The major networks have basically abandoned Saturdays. The WB and UPN don't even program the night, and NBC's entire schedule consists of special clip shows and repeats. In fact, there is so little going on that in the fall previews by both TV Guide and Entertainment Weekly, the featured show doesn't even exist in prime-time. Instead, TV Guide spotlighted Saturday Night Live and EW examined Mad TV. But other than ABC spreading family films and theatrical movie broadcasts across three hours, and CBS throwing the best reality show on all of television into one of the worst time slots imaginable, there's not much interesting going on Saturdays.
And why should there be? Who stays home Saturday nights, right?
Well, here's something to consider. What do the following shows have in common? The Mary Tyler Moore Show, All in the Family, The Bob Newhart Show, M*A*S*H, The Carol Burnett Show, The Jeffersons, Starsky and Hutch, The Love Boat, CHiPs, Hart to Hart, Fantasy Island, WKRP in Cincinnati, T.J. Hooker, Diff'rent Strokes, Silver Spoons, Gimme a Break!, The Golden Girls, 227, Hunter, Empty Nest, Who's the Boss?, Growing Pains, Sisters, and Dr. Quinn, Medicine Woman.
I'm sure the context of my question gives away the answer: all of those shows have aired, and succeeded -- many even thrived -- on Saturdays. In fact, from 1971-1975, All in the Family was the top rated show on all of television while airing at 8 PM on Saturday night. And the only reason that ended in 1975 is because All in the Family was moved to Tuesdays to make room for The Jeffersons, and brand new show launched on Saturday at 8 PM because that was CBS's strongest night of the week. During the 1973 season, CBS's Saturday lineup kicked-off with All in the Family (still the #1 show), continued with M*A*S*H, The Mary Tyler Moore Show, and The Bob Newhart Show before winding up with The Carol Burnett Show. That's a lineup including five of the best shows in television history, let alone that season.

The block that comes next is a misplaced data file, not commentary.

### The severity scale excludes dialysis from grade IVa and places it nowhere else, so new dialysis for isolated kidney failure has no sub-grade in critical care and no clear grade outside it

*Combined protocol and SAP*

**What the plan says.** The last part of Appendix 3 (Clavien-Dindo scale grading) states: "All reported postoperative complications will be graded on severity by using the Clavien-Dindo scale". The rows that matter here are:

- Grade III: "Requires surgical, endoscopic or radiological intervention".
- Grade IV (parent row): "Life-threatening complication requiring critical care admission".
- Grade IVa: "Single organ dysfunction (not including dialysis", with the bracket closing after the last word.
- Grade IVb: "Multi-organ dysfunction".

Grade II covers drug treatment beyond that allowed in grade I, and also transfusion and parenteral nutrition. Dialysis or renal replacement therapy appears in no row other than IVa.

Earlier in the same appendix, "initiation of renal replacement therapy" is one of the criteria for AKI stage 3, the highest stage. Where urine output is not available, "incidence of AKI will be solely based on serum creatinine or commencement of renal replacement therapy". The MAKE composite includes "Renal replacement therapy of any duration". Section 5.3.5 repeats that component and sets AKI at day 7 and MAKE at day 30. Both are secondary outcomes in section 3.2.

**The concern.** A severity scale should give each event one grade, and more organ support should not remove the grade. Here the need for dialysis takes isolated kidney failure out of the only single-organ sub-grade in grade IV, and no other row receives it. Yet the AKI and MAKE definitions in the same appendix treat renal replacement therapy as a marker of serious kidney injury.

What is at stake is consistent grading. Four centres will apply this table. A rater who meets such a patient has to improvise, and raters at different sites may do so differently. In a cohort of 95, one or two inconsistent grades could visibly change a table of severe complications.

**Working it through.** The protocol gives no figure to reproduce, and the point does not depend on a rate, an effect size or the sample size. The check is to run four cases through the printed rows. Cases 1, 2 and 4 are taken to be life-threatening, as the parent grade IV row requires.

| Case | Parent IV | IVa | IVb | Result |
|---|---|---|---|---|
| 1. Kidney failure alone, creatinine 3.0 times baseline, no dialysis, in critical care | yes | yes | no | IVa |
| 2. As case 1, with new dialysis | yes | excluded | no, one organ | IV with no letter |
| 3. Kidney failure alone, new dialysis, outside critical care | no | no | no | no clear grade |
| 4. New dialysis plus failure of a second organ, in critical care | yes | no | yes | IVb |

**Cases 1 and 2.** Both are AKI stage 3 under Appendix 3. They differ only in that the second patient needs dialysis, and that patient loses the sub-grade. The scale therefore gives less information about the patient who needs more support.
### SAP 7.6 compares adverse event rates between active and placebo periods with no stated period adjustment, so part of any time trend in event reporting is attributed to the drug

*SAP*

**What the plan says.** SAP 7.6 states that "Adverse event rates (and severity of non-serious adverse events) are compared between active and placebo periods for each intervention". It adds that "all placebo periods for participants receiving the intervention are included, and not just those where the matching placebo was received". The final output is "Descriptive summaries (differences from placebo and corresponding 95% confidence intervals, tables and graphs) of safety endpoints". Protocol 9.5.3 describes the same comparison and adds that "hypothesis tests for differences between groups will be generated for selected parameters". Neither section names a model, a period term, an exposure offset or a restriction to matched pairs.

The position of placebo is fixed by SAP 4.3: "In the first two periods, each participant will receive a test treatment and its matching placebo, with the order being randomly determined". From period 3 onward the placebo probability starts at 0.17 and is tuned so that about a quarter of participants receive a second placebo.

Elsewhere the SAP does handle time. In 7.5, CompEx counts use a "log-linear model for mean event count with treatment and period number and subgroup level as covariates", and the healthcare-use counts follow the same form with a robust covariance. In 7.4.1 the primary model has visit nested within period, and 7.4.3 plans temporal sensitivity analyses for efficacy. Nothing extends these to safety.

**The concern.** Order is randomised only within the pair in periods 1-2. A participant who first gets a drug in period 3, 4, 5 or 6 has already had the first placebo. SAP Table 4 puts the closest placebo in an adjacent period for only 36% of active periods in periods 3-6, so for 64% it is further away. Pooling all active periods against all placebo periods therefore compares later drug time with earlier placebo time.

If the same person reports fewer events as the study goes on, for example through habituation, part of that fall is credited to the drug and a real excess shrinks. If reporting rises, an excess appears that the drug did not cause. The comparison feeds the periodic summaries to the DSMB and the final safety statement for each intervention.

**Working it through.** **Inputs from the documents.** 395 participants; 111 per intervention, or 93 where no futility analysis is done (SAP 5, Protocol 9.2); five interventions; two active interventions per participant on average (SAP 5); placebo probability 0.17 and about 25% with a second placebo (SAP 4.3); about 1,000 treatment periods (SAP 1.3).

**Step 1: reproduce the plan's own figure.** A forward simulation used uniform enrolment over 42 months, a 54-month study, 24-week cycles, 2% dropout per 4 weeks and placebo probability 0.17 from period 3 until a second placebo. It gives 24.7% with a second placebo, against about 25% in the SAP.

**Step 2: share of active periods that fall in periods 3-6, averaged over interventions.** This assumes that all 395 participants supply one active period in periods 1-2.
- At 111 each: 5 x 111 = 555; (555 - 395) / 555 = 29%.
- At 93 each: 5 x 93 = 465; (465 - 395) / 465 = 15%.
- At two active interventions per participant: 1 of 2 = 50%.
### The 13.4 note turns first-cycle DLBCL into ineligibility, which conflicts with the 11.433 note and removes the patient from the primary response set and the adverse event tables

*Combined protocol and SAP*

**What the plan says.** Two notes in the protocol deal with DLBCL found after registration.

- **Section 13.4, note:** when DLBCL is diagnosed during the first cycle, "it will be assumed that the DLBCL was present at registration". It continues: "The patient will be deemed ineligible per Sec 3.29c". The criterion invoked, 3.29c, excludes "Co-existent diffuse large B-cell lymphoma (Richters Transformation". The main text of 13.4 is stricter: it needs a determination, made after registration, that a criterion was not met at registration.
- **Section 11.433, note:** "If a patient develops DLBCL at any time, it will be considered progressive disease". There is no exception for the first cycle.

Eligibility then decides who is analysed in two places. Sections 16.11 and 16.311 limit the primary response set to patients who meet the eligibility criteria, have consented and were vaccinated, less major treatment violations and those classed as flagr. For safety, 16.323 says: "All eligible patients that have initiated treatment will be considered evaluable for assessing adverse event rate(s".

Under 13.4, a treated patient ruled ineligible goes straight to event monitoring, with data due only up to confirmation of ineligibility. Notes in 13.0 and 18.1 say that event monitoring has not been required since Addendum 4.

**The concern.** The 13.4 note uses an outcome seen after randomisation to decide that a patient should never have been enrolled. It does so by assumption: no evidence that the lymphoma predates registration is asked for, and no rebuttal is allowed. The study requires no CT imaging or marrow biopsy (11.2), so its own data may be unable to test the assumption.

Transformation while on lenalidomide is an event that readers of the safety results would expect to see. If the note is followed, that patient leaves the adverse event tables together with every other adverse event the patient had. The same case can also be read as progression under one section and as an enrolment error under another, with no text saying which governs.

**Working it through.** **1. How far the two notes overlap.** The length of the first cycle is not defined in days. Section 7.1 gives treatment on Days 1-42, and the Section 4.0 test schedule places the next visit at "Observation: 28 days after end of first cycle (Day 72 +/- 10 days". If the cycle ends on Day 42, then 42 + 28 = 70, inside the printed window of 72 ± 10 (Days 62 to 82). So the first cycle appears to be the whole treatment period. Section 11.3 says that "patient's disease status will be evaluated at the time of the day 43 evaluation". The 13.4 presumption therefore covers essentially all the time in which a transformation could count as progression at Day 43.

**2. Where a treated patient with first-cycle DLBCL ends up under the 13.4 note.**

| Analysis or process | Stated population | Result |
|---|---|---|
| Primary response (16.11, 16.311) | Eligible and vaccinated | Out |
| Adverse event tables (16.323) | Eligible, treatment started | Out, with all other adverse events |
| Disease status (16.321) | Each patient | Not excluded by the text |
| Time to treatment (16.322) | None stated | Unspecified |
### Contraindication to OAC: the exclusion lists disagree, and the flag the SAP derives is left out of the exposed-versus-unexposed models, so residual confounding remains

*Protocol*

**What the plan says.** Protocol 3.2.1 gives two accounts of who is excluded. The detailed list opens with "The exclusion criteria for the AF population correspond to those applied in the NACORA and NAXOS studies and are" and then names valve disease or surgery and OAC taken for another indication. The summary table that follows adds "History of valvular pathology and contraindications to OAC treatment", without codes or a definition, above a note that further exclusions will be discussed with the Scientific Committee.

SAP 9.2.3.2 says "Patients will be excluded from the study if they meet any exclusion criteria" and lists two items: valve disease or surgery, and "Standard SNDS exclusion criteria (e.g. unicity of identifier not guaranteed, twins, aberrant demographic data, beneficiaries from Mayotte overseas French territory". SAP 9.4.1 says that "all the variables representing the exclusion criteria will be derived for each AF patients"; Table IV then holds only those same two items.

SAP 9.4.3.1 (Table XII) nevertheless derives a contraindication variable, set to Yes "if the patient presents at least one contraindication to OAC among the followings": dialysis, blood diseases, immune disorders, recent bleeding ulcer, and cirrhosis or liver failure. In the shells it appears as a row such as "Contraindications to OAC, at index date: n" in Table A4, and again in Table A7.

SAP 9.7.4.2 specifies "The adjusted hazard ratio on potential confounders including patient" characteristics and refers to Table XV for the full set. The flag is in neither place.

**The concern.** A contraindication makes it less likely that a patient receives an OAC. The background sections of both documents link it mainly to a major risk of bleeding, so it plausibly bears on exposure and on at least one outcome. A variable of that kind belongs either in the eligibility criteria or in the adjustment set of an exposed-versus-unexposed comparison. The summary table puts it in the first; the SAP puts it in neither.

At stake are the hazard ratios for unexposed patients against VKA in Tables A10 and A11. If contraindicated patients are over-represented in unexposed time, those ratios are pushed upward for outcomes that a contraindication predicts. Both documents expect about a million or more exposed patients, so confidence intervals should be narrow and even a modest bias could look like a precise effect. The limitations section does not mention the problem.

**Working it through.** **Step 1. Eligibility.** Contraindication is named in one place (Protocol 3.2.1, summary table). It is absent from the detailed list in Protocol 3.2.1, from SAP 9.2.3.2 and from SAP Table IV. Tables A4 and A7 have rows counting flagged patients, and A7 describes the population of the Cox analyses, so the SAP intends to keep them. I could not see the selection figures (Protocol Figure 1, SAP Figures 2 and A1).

It wasn't just the 70s, though. In the 80s, The Love Boat and Fantasy Island were a one-two ratings punch, and NBC had major hits with Diff'rent Strokes and Gimme a Break! Later the same decade, The Facts of Life and The Golden Girls became major Saturday night hits. But by the mid-to-late '90s, the last remnants of popular original programming – Dr. Quinn, Medicine Woman, Touched By an Angel, Walker, Texas Ranger – were family shows that by a couple years ago were gone. And now? Virtually nothing.
It all came crashing down sometime in the mid-90s. Slowly but surely, audiences had been dwindling on Saturdays, and networks became more nervous about putting shows, especially new programming, on the night, and now they've basically decided to give us a night off.